If you need advice on how to create a client-attracting online presence that will help you get more writing gigs and build your freelance writing career, then you should check out Maggie Linders’ Freelance Profit Academy.

Maggie, a six-figure freelance writer, teaches writers exactly how to build full-fledged, successful freelance writing businesses while offering personal coaching and support as well as daily scam-free job opportunities.

The Fastest Way to Earn Your First $1,000 as a Freelance Writer – You know what feels great? Earning your first big chunk of cash as a professional freelance writer. It makes you feel like you made the right choice – like quitting your 9-to-5, branching out on your own and blazing your own path was the best thing you’ve ever done. But if you’re just starting out, it can feel like that day is a long way away. If you’re starting off with content mills and bidding sites, you may very well be working for pennies – and that can take a while to add up.

Fortunately, those aren’t your only options. You can earn $1,000 as a freelance writer fast – long before your mortgage is due and the tax man comes calling.

Here’s how to do it:

Find A Few Clients In Need – Scour your LinkedIn network and check out the websites of local businesses and companies. Is there any group with a less-than-stellar website? You could probably beef up their web content and make a big difference. Are any of your connections starting a new job? Find out if their company could use content help. Is someone in the market for employment? Offer to write copy for their personal portfolio site.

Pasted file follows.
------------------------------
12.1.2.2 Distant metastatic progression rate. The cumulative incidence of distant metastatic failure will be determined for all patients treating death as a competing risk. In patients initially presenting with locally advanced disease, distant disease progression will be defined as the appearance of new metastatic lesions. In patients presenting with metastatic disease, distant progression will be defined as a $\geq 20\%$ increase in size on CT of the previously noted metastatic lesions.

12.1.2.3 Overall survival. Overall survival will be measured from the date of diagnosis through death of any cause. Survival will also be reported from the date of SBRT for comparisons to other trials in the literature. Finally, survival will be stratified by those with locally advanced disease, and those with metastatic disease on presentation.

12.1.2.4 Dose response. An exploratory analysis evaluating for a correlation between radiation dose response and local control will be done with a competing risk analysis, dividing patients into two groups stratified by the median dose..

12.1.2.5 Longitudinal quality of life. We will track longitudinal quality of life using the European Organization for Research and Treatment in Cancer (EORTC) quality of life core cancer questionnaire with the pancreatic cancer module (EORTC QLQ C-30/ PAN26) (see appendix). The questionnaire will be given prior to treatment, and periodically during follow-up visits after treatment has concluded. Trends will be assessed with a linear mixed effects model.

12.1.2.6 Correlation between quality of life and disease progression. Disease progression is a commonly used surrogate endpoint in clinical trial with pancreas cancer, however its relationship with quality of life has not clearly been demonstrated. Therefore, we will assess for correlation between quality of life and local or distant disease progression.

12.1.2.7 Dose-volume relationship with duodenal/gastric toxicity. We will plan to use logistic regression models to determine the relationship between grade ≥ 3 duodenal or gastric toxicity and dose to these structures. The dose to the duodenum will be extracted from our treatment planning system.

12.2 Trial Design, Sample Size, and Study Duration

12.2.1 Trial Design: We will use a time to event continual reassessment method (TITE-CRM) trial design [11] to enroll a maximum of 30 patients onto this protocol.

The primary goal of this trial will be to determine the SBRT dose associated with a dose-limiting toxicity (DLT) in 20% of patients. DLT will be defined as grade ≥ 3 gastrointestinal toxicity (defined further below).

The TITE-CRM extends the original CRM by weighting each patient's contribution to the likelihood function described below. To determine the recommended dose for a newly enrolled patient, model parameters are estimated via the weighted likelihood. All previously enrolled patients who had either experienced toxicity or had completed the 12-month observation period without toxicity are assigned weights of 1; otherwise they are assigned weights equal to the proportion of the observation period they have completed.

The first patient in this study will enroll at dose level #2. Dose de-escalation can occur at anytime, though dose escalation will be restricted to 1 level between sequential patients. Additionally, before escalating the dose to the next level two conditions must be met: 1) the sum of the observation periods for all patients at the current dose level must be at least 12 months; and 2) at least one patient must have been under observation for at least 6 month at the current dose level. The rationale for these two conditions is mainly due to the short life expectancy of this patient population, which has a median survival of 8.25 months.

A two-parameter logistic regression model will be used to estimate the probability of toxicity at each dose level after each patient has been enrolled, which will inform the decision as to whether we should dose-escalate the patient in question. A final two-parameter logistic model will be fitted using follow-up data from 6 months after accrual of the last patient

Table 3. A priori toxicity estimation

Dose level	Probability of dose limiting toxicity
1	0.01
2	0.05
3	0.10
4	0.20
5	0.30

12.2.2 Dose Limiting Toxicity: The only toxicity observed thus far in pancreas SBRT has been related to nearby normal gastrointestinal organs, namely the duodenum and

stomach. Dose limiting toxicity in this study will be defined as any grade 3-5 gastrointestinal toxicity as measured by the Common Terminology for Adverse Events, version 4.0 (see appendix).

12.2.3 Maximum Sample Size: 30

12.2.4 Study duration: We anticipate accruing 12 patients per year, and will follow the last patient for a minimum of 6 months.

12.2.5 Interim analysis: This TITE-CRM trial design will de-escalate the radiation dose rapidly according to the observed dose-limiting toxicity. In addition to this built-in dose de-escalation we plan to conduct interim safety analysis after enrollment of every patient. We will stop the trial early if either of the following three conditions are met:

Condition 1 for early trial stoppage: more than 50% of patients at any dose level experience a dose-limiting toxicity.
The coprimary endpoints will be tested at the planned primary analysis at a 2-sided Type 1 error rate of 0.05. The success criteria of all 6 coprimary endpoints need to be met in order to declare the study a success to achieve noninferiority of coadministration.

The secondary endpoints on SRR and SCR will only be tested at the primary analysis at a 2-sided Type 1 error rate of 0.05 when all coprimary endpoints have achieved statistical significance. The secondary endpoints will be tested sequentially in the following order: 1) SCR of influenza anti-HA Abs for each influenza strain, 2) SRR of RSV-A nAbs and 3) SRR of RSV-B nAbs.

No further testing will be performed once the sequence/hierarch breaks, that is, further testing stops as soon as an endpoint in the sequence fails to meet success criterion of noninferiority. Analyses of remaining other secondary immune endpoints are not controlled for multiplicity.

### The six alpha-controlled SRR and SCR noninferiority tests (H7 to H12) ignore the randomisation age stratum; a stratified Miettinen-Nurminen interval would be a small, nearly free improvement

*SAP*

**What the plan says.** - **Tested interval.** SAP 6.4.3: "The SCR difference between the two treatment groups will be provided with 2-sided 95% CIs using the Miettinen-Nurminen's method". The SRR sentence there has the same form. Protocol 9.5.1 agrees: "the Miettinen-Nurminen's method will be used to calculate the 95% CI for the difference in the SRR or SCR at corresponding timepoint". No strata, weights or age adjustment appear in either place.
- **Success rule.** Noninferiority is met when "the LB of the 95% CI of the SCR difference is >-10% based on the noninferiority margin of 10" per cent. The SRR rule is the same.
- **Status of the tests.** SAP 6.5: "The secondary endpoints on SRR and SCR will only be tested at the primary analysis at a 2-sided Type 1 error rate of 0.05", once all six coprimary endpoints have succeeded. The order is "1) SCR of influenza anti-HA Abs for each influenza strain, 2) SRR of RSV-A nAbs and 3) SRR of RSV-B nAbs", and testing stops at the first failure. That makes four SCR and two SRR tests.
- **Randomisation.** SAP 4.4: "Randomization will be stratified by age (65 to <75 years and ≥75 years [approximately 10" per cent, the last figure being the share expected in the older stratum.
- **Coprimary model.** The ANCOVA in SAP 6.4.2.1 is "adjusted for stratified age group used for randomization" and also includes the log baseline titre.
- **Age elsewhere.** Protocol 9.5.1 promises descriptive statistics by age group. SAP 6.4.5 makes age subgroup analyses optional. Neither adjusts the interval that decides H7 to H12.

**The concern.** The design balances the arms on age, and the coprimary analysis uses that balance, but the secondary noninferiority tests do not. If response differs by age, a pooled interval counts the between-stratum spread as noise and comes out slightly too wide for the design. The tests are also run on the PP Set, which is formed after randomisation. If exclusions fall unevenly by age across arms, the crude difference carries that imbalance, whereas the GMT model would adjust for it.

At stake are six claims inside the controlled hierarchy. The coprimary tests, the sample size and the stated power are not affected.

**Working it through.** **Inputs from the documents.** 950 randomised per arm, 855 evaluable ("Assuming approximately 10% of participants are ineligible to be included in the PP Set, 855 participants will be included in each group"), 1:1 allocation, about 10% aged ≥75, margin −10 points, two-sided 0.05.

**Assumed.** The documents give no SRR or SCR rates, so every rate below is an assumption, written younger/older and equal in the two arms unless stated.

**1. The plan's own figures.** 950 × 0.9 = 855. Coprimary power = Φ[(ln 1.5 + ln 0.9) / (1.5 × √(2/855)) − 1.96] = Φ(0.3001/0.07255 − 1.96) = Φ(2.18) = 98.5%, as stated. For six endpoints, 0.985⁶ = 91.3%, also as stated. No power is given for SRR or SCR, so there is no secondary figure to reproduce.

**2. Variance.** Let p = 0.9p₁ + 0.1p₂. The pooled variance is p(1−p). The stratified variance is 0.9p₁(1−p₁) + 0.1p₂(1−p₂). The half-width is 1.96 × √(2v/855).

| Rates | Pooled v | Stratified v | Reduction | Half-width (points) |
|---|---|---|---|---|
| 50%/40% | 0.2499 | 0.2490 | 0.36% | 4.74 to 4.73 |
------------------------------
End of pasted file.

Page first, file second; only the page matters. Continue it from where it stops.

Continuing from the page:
Request A “Per-Project” Rate – If you want to reach $1,000 fast, forget billing hourly. Instead, propose a flat, per-project rate for your clients. Factor in how much time the project will take you, as well as your experience and skills, and come up with a fee that’s fair (but profitable!)

Exceed Your Deadlines – Sure, that new client might give you a month to complete their new website content, but do you really need that long? More importantly, do you want to wait that long for your payment? The quicker you get to work, the quicker you get paid!

Get Deposits And Ask For “Milestone” Payments – If you’re working on a particularly large project, a great way to get your cash early is to ask for a deposit or collect milestone payments. With a deposit, you’ll ask for a certain percentage of your total fee upfront. This is to reserve your time and protect you from getting stiffed. With milestone payments, you can have the client pay you for each chunk of content you turn in – maybe per webpage your write, per blog post or per eBook chapter.

Make Payment Easy – Finally, don’t make payment a hassle for your clients. Get a PayPal and Venmo account, and ditch the old mailed, paper checks you’re used to. Bill clients via email, and let them pay you instantly and seamlessly online. It’s better for both you and them. Earning your first $1,000 can seem like an uphill battle but it doesn’t have to be that way. If you want a proven, step-by-step system to earning your first $1,000 and more in a short period of time, check out Maggie Linder’s Freelance Profit Academy. This program has become very popular among freelance writers and has produced hundreds of success stories.